Hashimoto's Encephalopathy after Intensive Lymphocyte Depletion with Rabbit Anti-Thymocyte Globulin in a Renal Transplant Patient
There has been no reported case of Hashimoto's encephalopathy (HE) (‘steroid-responsive encephalopathy associated with autoimmune thyroiditis’, ‘SREAT’), in the renal transplant recipient population. We describe the case of a 55-year-old female with Type-1 diabetes who presented 2 years posttransplantation in a comatose state that had developed over the preceding 24 h. The patient had received a short, intensive course of rATG induction at the time of transplantation and early steroid withdrawal. After 6 months she had been withdrawn from calcineurin inhibitors and was maintained on mycophenolate mofetil and sirolimus. Systematic workup determined the cause of her coma to be HE. High-dose steroid therapy resulted in complete resolution of the patient's symptoms. The literature regarding the diagnosis, course and treatment of HE is reviewed and the possibility that increased use of steroid-free immunosuppression and intensive lymphocyte depletion regimens may increase the prevalence of de novoautoimmune disease is discussed.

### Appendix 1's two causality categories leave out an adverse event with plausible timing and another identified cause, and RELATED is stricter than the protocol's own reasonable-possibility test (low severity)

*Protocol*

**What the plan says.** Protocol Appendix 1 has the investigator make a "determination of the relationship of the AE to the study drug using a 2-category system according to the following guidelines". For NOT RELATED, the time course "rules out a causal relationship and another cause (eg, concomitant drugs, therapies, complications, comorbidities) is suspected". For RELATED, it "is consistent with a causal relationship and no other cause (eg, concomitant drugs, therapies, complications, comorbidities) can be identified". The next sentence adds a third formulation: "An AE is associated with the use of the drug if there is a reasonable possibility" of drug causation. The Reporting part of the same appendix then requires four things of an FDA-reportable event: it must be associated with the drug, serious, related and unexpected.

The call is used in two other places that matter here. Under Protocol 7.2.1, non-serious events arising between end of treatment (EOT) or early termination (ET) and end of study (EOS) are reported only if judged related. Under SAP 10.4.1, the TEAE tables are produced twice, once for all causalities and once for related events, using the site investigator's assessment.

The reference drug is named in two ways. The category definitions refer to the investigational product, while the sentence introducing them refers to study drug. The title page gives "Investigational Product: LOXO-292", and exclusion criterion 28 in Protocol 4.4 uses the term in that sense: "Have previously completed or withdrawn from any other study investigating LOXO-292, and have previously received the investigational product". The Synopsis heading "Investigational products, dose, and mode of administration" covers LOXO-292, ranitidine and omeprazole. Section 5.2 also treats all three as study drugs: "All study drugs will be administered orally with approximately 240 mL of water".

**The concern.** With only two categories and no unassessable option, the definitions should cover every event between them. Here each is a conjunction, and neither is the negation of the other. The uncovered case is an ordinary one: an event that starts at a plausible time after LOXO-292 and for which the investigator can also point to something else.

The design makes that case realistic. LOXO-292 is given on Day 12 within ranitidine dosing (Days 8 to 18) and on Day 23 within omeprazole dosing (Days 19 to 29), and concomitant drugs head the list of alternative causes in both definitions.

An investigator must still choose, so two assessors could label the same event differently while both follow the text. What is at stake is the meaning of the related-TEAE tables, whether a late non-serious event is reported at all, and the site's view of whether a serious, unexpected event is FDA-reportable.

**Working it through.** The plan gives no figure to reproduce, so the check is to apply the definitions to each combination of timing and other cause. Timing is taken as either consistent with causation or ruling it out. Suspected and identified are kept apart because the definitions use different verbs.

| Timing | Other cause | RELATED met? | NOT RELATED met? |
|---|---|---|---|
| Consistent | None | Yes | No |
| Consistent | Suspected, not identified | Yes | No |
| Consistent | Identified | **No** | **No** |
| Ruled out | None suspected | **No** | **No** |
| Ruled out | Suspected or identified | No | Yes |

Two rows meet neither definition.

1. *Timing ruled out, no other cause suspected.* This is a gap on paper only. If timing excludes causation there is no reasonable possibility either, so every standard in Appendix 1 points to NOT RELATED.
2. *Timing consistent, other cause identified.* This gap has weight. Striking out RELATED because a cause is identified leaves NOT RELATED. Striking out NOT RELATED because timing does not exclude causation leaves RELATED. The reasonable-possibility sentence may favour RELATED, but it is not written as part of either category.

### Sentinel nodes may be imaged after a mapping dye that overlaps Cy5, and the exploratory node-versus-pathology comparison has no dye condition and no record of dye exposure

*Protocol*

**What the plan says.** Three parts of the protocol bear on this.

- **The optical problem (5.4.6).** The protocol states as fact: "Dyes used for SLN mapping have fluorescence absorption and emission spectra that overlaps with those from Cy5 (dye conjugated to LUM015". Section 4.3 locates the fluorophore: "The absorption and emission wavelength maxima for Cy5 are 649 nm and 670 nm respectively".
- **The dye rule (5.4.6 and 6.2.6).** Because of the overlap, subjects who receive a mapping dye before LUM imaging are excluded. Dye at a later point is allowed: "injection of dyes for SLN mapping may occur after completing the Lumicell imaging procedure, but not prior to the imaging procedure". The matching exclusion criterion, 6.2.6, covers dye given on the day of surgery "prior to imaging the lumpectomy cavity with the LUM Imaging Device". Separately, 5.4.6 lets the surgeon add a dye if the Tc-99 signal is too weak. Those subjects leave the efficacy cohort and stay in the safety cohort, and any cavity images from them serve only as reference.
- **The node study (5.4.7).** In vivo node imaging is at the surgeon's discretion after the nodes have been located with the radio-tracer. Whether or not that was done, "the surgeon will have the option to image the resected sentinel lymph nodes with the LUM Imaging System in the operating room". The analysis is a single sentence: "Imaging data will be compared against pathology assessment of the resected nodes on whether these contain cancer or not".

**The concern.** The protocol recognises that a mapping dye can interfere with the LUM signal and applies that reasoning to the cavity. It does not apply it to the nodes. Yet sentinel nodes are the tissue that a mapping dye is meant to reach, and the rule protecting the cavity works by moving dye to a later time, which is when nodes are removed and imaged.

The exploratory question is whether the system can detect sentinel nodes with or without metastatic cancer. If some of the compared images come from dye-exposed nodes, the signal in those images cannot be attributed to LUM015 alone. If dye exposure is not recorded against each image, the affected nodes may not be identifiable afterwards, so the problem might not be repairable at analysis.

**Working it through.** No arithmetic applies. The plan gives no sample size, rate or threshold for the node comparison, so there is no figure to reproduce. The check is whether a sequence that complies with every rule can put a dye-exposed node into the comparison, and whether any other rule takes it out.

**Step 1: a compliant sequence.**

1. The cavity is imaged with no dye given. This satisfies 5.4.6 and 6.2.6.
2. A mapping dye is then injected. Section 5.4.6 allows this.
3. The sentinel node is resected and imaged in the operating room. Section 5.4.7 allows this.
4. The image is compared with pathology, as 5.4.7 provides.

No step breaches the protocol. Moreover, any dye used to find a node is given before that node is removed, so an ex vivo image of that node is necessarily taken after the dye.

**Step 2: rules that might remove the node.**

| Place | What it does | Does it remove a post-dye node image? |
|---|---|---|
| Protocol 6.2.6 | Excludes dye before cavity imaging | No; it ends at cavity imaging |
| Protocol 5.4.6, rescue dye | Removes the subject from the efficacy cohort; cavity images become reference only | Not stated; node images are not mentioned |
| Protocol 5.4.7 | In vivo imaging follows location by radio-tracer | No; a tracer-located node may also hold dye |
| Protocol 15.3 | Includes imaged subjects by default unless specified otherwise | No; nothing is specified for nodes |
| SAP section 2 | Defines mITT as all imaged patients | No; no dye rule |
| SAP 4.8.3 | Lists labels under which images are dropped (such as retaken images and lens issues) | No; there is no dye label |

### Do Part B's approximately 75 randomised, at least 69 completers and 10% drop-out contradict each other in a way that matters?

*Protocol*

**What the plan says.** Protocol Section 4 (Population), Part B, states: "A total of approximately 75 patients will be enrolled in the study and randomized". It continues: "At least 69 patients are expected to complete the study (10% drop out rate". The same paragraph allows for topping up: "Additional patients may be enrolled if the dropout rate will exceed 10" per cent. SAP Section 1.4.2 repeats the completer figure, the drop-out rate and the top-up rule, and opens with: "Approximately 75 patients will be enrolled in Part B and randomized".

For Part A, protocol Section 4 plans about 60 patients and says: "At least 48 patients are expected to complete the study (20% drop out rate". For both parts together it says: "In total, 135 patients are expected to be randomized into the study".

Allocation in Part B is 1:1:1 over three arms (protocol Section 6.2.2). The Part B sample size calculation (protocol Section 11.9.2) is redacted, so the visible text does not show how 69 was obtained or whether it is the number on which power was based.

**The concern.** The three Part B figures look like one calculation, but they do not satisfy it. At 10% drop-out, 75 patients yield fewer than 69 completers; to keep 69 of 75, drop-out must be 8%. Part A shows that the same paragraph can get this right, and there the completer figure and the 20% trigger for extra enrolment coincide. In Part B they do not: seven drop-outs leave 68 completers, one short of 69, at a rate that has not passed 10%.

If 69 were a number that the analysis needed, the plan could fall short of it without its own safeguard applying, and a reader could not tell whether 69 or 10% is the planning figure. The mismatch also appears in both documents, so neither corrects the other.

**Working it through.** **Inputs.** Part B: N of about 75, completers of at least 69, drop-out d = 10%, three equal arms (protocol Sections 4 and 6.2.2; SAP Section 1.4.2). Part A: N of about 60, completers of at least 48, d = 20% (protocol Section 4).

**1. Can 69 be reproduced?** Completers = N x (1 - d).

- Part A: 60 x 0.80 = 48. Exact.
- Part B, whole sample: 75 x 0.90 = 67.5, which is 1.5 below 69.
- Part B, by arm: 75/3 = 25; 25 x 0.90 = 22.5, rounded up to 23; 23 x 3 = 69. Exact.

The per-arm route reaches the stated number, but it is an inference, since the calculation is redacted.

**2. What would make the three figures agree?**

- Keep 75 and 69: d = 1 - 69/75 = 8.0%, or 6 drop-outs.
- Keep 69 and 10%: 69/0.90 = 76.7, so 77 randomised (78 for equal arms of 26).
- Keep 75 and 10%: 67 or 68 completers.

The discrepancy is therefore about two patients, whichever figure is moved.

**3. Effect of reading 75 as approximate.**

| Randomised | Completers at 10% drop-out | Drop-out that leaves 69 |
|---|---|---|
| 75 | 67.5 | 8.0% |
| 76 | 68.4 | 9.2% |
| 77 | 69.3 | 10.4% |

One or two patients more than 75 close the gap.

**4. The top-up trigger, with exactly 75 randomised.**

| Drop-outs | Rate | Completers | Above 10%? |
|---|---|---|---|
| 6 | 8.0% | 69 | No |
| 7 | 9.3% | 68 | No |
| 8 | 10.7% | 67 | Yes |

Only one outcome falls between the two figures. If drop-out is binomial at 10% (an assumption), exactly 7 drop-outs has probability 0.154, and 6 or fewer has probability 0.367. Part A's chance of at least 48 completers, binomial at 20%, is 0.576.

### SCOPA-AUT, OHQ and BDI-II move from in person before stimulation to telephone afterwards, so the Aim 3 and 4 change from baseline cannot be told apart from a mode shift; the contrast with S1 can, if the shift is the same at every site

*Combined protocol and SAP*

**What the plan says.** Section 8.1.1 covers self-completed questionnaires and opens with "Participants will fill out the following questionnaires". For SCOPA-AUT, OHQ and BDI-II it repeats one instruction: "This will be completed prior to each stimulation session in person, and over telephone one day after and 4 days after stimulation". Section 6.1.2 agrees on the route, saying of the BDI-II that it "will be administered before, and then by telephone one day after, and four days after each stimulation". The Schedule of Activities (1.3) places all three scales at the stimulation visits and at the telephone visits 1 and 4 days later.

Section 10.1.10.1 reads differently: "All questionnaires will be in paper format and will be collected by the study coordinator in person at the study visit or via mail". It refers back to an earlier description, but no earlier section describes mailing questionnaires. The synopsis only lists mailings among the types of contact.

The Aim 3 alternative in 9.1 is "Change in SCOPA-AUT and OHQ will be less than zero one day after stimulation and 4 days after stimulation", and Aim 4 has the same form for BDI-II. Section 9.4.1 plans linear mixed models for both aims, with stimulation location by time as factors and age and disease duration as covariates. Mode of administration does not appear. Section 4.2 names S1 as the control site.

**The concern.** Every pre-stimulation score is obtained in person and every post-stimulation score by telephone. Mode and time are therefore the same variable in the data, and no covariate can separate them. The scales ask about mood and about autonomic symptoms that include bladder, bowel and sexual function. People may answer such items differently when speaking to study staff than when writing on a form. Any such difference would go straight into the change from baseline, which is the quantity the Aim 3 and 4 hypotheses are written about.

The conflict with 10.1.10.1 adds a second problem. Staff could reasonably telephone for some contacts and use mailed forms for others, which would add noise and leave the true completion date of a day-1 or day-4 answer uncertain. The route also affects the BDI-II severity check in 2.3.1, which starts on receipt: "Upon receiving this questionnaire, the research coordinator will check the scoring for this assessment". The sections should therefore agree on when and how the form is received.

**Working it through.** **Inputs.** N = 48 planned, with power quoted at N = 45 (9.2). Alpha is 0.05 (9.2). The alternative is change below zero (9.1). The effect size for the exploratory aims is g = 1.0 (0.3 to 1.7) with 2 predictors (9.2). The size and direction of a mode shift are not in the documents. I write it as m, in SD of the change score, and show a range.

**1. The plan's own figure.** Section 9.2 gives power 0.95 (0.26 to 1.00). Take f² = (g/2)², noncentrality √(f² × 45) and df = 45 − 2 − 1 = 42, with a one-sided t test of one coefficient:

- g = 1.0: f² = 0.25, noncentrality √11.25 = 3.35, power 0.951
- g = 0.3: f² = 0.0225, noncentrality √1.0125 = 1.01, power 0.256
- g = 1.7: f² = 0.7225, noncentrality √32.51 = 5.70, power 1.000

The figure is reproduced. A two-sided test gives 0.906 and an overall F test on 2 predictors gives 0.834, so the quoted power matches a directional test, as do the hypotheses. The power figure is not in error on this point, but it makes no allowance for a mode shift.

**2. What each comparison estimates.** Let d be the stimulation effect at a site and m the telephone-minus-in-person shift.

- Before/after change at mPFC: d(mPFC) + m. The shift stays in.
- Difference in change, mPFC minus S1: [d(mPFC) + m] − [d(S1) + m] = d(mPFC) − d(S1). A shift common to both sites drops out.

Stevens, R. B.,
Wakefield, C. B.,
Skorupa, J. Y.,
Rigley, T. H.,
Penn, D. M.,
& Wrenshall, L. E.
(2008). Hashimoto's Encephalopathy after Intensive Lymphocyte Depletion with Rabbit Anti-Thymocyte Globulin in a Renal Transplant Patient. American Journal of Transplantation, 8 (1), 245-249.